Anthea Law Stevenson, Vogel & Company LLP
For the past three years, I have enjoyed presenting at the annual Leave a Legacy event on estate planning, wills, probate, and executor’s duties. These presentations have allowed me to share legal information with members of the public, and meet very interesting people.
After my presentation last year, one of the attendees, Bert Furlong, asked interesting and thought-provoking questions, which formed the basis of a memorable and lively Q & A session with the audience. I was contacted a few months later by Bert and his wife Bev to assist them with Bev’s late father’s estate, and I have had the pleasure ever since then of getting to know them.
Bert and Bev have attended the last two Leave a Legacy events and enjoy learning about wills and estate planning. They are very thoughtful and feel good about doing things for others. When Bev’s parents both passed away, her family wanted to do something to celebrate their memory. Her parents had a cottage where many happy moments were spent. Bev’s family decided to donate a bench located in front of the cottage, to the memory of her parents, “so mom could continue to enjoy her walks and the cottage.”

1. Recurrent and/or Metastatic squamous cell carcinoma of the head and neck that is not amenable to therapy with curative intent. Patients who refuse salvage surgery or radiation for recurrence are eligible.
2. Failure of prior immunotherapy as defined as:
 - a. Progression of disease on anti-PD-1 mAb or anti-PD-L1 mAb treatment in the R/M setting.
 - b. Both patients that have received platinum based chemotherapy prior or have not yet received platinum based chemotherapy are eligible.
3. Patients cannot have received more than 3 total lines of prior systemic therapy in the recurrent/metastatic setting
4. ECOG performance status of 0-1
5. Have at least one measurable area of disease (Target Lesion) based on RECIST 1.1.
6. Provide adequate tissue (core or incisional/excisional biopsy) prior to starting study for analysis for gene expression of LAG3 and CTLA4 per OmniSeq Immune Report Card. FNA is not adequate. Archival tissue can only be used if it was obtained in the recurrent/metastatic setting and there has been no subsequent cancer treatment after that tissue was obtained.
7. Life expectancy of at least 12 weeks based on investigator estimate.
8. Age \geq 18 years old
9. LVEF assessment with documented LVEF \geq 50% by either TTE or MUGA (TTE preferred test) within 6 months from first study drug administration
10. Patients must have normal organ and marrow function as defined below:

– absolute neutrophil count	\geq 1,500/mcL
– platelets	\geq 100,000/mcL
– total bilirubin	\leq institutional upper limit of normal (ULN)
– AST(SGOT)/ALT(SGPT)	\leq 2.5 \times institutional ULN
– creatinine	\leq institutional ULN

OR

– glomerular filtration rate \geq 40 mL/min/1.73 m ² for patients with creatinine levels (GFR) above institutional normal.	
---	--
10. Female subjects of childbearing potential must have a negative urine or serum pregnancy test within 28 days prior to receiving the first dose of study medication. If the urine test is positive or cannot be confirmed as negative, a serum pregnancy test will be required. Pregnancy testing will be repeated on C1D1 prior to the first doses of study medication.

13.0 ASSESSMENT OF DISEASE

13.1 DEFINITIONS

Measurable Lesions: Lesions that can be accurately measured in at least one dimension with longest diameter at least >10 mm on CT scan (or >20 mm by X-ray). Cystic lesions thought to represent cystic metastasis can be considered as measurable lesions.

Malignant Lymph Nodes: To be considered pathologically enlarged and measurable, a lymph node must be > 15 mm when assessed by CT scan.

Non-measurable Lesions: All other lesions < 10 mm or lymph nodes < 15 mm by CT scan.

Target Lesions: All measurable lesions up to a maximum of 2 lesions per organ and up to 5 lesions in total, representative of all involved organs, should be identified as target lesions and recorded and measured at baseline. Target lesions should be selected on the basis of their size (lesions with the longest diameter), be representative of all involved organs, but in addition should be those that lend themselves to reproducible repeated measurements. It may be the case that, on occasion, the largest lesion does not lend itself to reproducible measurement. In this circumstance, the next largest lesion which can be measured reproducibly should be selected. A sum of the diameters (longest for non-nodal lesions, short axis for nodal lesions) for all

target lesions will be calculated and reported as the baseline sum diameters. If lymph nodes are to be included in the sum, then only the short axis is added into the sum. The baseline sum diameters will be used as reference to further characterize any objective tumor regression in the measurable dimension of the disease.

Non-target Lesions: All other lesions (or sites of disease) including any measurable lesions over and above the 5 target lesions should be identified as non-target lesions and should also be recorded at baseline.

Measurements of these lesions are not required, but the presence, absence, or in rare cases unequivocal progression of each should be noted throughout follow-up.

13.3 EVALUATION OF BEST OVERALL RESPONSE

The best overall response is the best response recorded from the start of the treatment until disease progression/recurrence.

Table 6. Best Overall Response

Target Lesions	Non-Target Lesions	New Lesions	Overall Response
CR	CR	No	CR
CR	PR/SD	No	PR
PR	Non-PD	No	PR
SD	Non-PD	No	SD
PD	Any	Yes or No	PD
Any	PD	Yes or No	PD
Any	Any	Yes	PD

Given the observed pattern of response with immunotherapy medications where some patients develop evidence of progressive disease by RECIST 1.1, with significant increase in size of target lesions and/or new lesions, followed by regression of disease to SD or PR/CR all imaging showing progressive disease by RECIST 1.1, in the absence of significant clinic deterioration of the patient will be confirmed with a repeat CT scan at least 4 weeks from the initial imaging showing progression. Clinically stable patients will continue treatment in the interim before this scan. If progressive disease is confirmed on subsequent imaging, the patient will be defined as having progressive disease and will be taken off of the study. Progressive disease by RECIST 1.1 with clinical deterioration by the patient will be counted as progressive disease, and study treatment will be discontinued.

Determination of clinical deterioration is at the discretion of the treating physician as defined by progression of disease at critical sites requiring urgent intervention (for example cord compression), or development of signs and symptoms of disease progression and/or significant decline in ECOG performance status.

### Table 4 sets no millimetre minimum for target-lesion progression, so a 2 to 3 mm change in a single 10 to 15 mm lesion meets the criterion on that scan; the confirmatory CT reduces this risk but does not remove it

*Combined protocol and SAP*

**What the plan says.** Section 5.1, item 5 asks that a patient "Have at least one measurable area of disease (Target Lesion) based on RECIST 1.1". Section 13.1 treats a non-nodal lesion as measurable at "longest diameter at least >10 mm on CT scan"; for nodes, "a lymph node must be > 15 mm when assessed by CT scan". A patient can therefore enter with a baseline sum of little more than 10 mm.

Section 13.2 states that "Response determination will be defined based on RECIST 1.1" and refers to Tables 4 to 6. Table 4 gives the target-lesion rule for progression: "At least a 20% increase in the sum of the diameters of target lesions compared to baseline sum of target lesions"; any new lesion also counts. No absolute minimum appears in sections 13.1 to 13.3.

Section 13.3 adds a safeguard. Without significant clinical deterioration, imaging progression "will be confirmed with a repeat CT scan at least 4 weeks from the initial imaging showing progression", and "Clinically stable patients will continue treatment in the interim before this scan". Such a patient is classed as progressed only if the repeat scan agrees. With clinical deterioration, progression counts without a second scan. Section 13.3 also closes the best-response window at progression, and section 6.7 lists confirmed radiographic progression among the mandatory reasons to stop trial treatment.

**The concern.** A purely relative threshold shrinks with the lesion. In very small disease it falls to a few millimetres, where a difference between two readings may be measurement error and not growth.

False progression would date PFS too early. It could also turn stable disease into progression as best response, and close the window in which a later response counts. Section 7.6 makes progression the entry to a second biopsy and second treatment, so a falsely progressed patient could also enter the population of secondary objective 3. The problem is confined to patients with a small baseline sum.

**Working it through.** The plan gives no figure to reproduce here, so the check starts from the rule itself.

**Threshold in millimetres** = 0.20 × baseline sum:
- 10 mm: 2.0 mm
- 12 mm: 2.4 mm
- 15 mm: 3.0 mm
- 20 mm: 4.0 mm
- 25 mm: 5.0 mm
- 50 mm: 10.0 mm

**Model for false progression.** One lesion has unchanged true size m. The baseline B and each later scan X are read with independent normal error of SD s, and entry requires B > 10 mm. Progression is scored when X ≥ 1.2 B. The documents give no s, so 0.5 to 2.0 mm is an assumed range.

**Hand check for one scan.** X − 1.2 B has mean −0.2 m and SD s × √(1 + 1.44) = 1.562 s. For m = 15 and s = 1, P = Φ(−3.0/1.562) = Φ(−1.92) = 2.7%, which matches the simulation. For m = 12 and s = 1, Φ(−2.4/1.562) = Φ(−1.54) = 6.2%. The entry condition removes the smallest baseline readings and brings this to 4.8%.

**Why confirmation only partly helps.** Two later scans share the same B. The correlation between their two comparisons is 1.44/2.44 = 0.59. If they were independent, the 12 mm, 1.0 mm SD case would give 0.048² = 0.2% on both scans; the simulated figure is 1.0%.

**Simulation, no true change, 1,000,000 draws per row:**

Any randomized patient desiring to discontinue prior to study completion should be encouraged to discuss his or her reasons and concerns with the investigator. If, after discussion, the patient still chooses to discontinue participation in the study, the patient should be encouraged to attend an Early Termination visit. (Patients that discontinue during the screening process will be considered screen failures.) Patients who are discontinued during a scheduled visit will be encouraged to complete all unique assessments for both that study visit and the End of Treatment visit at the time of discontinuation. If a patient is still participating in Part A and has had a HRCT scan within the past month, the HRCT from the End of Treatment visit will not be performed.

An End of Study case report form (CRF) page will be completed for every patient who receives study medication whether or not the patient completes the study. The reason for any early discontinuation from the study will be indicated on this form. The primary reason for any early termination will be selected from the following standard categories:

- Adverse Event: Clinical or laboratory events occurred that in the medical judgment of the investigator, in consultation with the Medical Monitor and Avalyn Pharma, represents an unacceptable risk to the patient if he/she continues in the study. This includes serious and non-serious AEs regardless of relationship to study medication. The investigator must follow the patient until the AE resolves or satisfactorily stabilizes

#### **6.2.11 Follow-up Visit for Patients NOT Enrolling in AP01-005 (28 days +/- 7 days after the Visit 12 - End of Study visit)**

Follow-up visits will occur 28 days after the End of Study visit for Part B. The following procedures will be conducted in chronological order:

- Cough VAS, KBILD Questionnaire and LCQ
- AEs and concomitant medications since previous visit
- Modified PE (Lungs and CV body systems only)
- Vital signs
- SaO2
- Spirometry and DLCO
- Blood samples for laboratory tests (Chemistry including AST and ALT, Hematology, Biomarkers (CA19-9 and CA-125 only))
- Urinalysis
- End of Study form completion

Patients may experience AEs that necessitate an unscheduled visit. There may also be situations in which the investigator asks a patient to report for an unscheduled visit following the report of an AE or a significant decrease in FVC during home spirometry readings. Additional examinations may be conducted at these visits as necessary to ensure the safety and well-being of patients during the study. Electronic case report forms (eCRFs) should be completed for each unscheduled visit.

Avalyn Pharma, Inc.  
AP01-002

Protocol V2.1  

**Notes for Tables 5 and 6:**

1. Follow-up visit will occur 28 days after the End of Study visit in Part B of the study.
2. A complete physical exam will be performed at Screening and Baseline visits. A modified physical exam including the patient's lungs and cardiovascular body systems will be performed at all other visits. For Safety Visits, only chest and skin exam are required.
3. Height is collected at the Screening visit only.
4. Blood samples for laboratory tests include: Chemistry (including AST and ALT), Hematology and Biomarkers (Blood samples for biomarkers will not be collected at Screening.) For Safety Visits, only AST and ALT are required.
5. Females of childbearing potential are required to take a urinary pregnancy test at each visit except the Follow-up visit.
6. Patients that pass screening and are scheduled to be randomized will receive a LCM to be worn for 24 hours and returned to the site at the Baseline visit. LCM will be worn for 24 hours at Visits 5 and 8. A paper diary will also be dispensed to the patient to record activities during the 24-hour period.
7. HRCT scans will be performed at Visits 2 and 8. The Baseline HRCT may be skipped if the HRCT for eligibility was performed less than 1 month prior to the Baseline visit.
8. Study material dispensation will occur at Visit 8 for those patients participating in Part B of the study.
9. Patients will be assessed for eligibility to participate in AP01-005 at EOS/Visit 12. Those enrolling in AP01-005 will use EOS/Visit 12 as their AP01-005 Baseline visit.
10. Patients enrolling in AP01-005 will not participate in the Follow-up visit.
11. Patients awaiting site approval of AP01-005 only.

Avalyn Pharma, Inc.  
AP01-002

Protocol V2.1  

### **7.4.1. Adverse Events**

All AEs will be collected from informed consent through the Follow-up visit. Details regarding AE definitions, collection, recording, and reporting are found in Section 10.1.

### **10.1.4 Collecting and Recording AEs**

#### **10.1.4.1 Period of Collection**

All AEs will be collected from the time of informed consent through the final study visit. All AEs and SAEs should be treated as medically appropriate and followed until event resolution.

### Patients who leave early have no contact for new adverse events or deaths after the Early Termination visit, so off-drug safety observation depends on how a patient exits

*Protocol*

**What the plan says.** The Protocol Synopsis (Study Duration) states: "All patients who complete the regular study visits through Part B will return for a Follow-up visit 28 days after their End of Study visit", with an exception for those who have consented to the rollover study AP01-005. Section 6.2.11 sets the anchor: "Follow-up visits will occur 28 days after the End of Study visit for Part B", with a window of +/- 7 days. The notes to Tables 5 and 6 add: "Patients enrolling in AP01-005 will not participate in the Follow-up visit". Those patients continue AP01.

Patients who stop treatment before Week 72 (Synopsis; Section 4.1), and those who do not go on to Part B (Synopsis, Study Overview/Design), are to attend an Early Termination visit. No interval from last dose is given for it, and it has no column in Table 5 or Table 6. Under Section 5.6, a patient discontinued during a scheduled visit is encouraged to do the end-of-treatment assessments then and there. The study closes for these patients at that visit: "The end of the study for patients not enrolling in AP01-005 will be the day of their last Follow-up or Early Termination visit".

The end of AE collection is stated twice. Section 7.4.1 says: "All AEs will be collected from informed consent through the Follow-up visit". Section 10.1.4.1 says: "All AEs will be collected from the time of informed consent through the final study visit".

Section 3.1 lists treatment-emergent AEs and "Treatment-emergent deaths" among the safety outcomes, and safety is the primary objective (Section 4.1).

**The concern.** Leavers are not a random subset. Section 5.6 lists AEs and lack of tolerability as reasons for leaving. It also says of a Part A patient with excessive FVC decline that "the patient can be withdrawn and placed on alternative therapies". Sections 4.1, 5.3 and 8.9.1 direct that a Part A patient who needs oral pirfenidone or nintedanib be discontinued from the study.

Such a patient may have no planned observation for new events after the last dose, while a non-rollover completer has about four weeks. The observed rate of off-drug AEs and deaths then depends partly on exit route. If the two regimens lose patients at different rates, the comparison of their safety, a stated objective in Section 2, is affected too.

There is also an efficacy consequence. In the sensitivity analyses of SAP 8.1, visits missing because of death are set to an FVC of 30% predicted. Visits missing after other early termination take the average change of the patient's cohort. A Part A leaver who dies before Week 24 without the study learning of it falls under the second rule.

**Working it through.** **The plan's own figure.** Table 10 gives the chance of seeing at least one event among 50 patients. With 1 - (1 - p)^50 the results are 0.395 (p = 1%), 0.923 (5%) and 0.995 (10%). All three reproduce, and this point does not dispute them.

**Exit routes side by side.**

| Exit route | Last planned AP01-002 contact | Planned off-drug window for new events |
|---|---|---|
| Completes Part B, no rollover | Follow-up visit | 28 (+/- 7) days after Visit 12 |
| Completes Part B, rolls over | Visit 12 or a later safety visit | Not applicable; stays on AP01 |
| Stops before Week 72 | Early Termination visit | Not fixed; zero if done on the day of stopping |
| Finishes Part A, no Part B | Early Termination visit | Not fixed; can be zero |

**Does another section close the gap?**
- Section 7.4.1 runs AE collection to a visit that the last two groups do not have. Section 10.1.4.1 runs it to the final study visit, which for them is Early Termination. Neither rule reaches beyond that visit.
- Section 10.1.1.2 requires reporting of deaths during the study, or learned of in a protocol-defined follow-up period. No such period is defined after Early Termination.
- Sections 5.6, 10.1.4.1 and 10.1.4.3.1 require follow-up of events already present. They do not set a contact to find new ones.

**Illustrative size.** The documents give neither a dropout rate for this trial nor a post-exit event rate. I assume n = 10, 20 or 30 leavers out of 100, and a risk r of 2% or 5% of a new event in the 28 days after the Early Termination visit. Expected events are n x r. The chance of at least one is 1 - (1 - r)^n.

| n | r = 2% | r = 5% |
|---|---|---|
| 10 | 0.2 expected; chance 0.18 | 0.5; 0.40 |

They often consider how they can benefit others, and in their charitable giving they donate to organizations that have a special meaning to them or that they have an interest in. Bev often gives what she calls a “gift” to members of her church – she will pick up the lunch tab!
Bert and Bev are now considering updating their wills. In Bert’s words, “Bev and I want to leave something behind to benefit others when we are gone. We want to celebrate life, not death – we want to leave a legacy.”
This year’s free Leave a Legacy event will be on April 24, 2010 at Mount Royal University from 9:00 am – 12:00 pm. Barb Higgins of CTV News will be hosting the event, and the presenters will include myself, a trust professional, and an accountant . The event is recommended for anyone who is thinking about doing their will, wanting to learn about the tax consequences on death, or wondering how they, too can benefit others when they are gone.